Rockwheel D20 for Rock Trenching: When is a Rockwheel the best call?
With regard to trenching in rock, a frequent question I get from customers and equipment dealers is "When do I use a Rockwheel vs. hammer or ripper bucket?" The answer is somewhat simple, the Rockwheel is the best option when the ground is too hard to rip with a bucket yet not so hard that a heavy hammer is required. There is a wide range of rock strength that falls within this Rockwheel Zone as the figure below illustrates
Of course we live in a world of nuances and gradients where the choice isn't always so easy so here are a few other pointers on when a Rockwheel should be the tool of choice for a rock trenching job:
- If the hammer is just punching holes in the rock, a Rockwheel is a better option.
- If noise and seismic disturbance (e.g. in residential area or near sensitive structures) is an issue, the quieter, smooth cutting Rockwheel is a better option.
- If you want to create reusable fill (2" and smaller rock cuttings) and not bring in a crusher, a Rockwheel is a better option
- If a flat trench bottom is required, the Rockwheel is a good choice. Even if you option to break out the rock with a hammer, the Rockwheel can be used to trim the walls and trench bottom.
- If the rock is highly fractured, the Rockwheel is an excellent choice because the many teeth on the drums will act as multiple rippers and excavator very rapidly.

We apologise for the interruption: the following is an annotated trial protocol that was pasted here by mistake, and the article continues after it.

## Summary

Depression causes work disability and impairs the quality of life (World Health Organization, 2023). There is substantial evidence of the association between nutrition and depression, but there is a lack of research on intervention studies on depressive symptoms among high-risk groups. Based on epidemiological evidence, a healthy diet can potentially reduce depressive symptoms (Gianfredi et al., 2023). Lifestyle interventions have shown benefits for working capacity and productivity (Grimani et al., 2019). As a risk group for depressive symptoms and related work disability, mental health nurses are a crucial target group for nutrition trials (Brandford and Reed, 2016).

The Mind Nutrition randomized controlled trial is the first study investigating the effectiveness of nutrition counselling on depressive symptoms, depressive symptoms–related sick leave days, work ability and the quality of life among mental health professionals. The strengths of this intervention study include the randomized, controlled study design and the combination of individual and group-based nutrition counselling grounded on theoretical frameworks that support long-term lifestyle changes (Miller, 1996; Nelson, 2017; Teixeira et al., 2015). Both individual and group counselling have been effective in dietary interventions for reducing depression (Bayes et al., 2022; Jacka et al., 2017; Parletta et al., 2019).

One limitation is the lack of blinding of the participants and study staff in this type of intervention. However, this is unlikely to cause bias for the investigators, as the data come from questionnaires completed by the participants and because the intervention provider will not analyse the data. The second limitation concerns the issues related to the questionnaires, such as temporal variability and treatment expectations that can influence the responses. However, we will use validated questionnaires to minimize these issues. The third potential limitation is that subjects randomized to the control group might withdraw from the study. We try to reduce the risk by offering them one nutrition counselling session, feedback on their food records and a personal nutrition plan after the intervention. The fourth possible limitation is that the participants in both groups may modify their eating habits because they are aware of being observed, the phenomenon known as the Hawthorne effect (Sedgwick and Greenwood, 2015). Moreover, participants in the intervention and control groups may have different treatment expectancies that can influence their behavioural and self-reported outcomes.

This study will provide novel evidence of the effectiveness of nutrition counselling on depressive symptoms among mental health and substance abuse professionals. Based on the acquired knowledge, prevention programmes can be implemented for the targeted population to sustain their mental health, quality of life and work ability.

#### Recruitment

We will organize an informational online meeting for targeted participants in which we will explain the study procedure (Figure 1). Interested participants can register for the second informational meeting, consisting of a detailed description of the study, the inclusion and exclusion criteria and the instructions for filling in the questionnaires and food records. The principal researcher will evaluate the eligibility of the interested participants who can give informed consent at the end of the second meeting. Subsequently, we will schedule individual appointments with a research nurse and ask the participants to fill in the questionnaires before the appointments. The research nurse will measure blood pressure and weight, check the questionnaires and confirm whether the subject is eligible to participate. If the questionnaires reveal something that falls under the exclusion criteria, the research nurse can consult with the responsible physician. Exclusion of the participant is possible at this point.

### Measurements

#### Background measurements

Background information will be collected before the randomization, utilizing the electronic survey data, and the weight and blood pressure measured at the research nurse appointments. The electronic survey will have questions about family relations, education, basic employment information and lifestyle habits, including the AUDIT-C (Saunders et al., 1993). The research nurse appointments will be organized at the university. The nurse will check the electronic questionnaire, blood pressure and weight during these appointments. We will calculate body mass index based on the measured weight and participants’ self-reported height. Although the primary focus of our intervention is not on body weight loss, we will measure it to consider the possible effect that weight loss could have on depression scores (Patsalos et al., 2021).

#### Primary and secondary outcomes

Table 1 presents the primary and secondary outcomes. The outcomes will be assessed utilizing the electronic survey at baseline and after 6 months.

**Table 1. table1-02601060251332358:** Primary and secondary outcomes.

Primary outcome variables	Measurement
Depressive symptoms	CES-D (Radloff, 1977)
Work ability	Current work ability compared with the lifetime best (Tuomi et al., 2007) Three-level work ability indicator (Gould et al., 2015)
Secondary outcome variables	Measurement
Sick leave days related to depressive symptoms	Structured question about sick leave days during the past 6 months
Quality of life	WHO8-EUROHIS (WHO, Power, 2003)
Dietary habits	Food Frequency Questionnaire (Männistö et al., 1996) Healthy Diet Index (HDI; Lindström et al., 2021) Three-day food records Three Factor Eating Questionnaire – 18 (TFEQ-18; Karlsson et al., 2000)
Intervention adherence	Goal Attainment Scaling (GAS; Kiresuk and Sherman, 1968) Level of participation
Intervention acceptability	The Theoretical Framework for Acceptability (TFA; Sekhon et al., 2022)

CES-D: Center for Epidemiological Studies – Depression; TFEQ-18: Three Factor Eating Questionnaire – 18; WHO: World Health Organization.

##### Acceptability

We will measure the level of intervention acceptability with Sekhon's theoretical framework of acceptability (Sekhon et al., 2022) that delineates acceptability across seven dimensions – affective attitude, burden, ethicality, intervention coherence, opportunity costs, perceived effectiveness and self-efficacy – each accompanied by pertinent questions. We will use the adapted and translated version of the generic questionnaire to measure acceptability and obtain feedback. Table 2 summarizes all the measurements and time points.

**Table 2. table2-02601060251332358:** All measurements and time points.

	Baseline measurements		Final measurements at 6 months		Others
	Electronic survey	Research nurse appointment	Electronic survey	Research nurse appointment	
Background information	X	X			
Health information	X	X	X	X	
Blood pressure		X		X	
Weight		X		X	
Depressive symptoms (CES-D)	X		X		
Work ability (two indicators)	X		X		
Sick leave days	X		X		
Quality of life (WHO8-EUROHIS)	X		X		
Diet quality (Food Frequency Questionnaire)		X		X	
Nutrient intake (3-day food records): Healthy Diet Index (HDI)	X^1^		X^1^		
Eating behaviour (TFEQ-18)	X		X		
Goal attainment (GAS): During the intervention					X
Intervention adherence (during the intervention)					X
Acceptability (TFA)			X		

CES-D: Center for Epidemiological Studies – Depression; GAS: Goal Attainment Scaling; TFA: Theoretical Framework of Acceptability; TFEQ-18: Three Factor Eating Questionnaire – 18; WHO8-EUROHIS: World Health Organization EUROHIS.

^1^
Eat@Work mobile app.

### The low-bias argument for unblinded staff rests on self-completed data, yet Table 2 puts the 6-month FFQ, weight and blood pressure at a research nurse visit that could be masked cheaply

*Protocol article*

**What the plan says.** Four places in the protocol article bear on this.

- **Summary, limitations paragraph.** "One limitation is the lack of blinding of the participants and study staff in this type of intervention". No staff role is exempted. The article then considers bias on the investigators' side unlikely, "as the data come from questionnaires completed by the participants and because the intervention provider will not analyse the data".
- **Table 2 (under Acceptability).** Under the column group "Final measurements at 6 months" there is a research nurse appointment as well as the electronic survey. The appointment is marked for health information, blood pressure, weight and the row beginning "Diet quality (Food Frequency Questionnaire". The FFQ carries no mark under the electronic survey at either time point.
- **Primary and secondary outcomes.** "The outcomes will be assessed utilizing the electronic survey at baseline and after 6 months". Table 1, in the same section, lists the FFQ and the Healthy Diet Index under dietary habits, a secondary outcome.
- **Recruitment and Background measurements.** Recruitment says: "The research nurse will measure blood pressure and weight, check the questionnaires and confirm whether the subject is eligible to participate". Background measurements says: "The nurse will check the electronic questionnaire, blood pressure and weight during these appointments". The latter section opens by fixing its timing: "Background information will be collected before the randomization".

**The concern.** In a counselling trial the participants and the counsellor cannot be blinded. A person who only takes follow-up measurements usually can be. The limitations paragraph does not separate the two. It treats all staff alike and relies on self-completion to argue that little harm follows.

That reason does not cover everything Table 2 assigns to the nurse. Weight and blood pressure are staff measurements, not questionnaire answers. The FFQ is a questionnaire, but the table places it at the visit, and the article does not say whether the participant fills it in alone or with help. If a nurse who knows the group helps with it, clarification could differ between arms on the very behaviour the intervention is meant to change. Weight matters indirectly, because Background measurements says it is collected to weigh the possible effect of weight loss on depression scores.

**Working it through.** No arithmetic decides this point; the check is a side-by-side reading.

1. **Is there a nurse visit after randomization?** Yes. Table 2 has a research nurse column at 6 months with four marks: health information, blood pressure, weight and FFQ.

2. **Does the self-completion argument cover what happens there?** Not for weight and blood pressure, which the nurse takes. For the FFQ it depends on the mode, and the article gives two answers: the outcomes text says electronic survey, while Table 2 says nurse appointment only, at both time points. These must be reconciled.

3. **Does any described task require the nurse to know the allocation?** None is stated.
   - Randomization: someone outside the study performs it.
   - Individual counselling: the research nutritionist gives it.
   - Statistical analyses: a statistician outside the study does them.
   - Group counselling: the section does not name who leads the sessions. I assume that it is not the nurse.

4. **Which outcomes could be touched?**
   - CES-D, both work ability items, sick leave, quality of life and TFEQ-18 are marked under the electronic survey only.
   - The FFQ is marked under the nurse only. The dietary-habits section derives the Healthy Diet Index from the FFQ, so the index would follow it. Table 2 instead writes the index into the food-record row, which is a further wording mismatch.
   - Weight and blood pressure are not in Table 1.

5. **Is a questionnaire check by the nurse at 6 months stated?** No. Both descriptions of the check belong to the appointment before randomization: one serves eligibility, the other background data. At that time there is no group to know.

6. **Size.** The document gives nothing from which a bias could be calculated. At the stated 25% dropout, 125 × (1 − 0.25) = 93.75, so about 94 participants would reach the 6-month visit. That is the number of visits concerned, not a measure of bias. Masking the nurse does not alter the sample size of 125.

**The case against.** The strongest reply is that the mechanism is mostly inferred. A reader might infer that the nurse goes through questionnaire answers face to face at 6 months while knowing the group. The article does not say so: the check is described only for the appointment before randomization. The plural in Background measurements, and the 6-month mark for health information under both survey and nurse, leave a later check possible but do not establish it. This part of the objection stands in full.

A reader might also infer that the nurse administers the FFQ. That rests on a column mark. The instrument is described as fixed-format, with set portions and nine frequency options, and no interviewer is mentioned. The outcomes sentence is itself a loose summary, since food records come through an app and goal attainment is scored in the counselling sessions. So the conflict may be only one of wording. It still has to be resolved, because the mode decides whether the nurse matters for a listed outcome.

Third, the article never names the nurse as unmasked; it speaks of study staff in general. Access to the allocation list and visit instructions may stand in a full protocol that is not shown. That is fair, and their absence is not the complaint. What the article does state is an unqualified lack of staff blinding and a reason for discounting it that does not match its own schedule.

- If a slot cut it desired, not the "V" trench one gets with a hammer, a Rockwheel is an excellent choice.
An Alpine D20 Rockwheel was recently employed for sewer line trenching in upstate, NY. The very hard shale was not ripable with the CAT 345 bucket with Tiger Teeth and because it was in a residential zone with concerns about noise, a hammer was problematic. Alpine installed a D20 Rockwheel on a new LinkBelt 250X4 (Tier 4). The LinkBelt was easily programmed to allow three speed & torque settings for the Rockwheel and the customer made rapid headway in the trenching job. When the rock was softer he went for faster drum RPMs and when harder rock was encountered, they went for lower RPMs but more torque in seconds. The result was a trench cut to the exact cross section without any overbreak or extra width at the top as is often the case when trenching with a hammer. Moreover, the milled rock made for perfect pipe bedding and backfill, saving the cost of bringing in this material.